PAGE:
|Subject: JP: Johny denies responsibility
over mayhem in East Timor
The Jakarta Post October 6, 2001
Johny denies responsibility over mayhem in East Timor
Fabiola Desy Unidjaya, The Jakarta Post, Jakarta
Former deputy Army chief of staff Gen. Johny Lumintang denied on Friday any responsibility over systematic human rights violations in East Timor in 1999 after it voted for independence from Indonesia.
Johny made the statement in response to a conclusion by the U.S. Federal Court that he was guilty of the mayhem and was therefore ordered to pay US$66 million in damages to the victims.
"As a deputy Army chief of staff at the time, I was not directly involved in any decisions on East Timor," said Johny, who is currently the secretary-general of the Ministry of Defense.
"I haven't heard about the court decision and am not thinking about any legal suit," Johny said on the sidelines of a ceremony for the celebration of the 56th anniversary of the Indonesian Military (TNI).
Federal Court Judge Alan Kay, in a ruling made public on Thursday, concluded that Lumintang was guilty of crimes against humanity in East Timor in August 1999.
Kay's conclusion was made after a civil suit was filed by a group of six East Timorese against Johny last year.
The court's decision was hailed by the East Timor Action Network (ETAN), saying that the ruling sent a strong message that TNI and the Indonesian police were responsible for the gross human rights violations.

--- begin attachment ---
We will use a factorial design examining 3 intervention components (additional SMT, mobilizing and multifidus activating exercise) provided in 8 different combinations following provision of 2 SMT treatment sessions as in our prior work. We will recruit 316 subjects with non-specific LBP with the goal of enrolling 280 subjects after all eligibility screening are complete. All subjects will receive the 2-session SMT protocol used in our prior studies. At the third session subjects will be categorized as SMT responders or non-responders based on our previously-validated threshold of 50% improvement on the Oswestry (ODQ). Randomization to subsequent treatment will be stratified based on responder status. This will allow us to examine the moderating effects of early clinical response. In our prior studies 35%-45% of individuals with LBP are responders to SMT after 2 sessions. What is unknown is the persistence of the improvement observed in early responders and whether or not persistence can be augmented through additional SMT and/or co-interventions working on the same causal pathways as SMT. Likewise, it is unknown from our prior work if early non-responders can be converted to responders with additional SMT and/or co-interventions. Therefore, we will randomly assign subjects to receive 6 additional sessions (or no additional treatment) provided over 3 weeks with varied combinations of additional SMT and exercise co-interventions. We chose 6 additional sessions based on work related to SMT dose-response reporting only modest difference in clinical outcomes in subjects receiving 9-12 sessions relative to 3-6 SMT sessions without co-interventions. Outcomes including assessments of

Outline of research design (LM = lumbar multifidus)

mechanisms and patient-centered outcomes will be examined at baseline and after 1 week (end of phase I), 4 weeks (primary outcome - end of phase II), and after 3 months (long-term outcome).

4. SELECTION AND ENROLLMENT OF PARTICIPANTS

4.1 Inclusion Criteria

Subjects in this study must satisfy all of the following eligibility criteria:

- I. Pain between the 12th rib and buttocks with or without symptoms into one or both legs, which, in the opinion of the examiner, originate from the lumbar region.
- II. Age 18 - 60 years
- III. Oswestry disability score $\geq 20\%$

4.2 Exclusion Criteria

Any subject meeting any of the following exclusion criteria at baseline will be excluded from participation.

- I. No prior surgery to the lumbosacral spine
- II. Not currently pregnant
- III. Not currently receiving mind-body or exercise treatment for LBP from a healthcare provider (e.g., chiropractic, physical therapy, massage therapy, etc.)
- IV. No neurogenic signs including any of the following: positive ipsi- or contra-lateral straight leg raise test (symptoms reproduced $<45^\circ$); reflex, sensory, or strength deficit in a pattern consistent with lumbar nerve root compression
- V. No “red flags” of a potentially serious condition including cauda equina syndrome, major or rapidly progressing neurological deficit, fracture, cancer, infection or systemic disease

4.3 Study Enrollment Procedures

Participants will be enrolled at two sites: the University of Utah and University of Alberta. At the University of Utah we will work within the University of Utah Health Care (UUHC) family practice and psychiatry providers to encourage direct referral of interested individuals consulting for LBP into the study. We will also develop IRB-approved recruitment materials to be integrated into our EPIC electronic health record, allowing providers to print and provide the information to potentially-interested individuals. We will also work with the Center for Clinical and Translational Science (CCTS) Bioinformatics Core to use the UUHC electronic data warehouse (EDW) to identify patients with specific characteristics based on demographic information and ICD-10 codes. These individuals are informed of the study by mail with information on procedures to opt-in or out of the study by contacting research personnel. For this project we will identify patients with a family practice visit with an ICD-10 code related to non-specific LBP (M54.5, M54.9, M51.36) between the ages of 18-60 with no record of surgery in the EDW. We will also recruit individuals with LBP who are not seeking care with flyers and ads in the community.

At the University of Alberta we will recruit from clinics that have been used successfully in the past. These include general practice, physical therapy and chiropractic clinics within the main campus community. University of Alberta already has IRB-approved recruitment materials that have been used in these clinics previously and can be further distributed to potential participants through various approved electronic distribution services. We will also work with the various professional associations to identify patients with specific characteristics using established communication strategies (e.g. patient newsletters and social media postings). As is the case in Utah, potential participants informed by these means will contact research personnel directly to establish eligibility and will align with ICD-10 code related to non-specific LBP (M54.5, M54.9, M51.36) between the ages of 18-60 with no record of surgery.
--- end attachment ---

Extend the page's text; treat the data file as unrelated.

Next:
"The judgment sent a strong messages that the Indonesian military, police and political leaders responsible for the 1999 devastation of East Timor should be held accountable," John Miller from (ETAN) said.
He further said that the Indonesian government lacked the will to prosecute high-ranking military officials in these cases.
When asked whether Johny was going to appeal, he said that he would leave it to the Indonesian government as the decision taken during the 1999 mayhem was a state decision, not a personal one.
Meanwhile, Foreign Minister Hassan Wirayuda said the U.S. court decision was only "symbolic" and should be ignored, because there was no way in which the Washington court could enforce its decision against Indonesian citizens.
"Just ignore it," the foreign minister said, adding, "There is no such thing as an extra-territorial application of a domestic law on other countries. It (the ruling) has been decided but I don't think there is any way to enforce it unless Johny has millions of dollars in cash in a U.S. bank account."
The international community continues to wait for Indonesian government action to put high-ranking military officers on trial for the mayhem in East Timor.
An Ad-Hoc human rights tribunal is due to start its first trial on a East Timor case in December. Currently the Supreme Court is in the process of selecting the judges for the tribunal.
Indonesian Military (TNI) Spokesman Air Vice Marshall Graito Usodo told The Jakarta Post that the ruling did not apply to Johny or TNI because the trial had taken place overseas and had used foreign law.
"We respect its decision but it does not have any significance here because a foreign court tried an Indonesian citizen for something that he had allegedly done in his own country ... so its decision has no legal implications for Pak Johny," he said.
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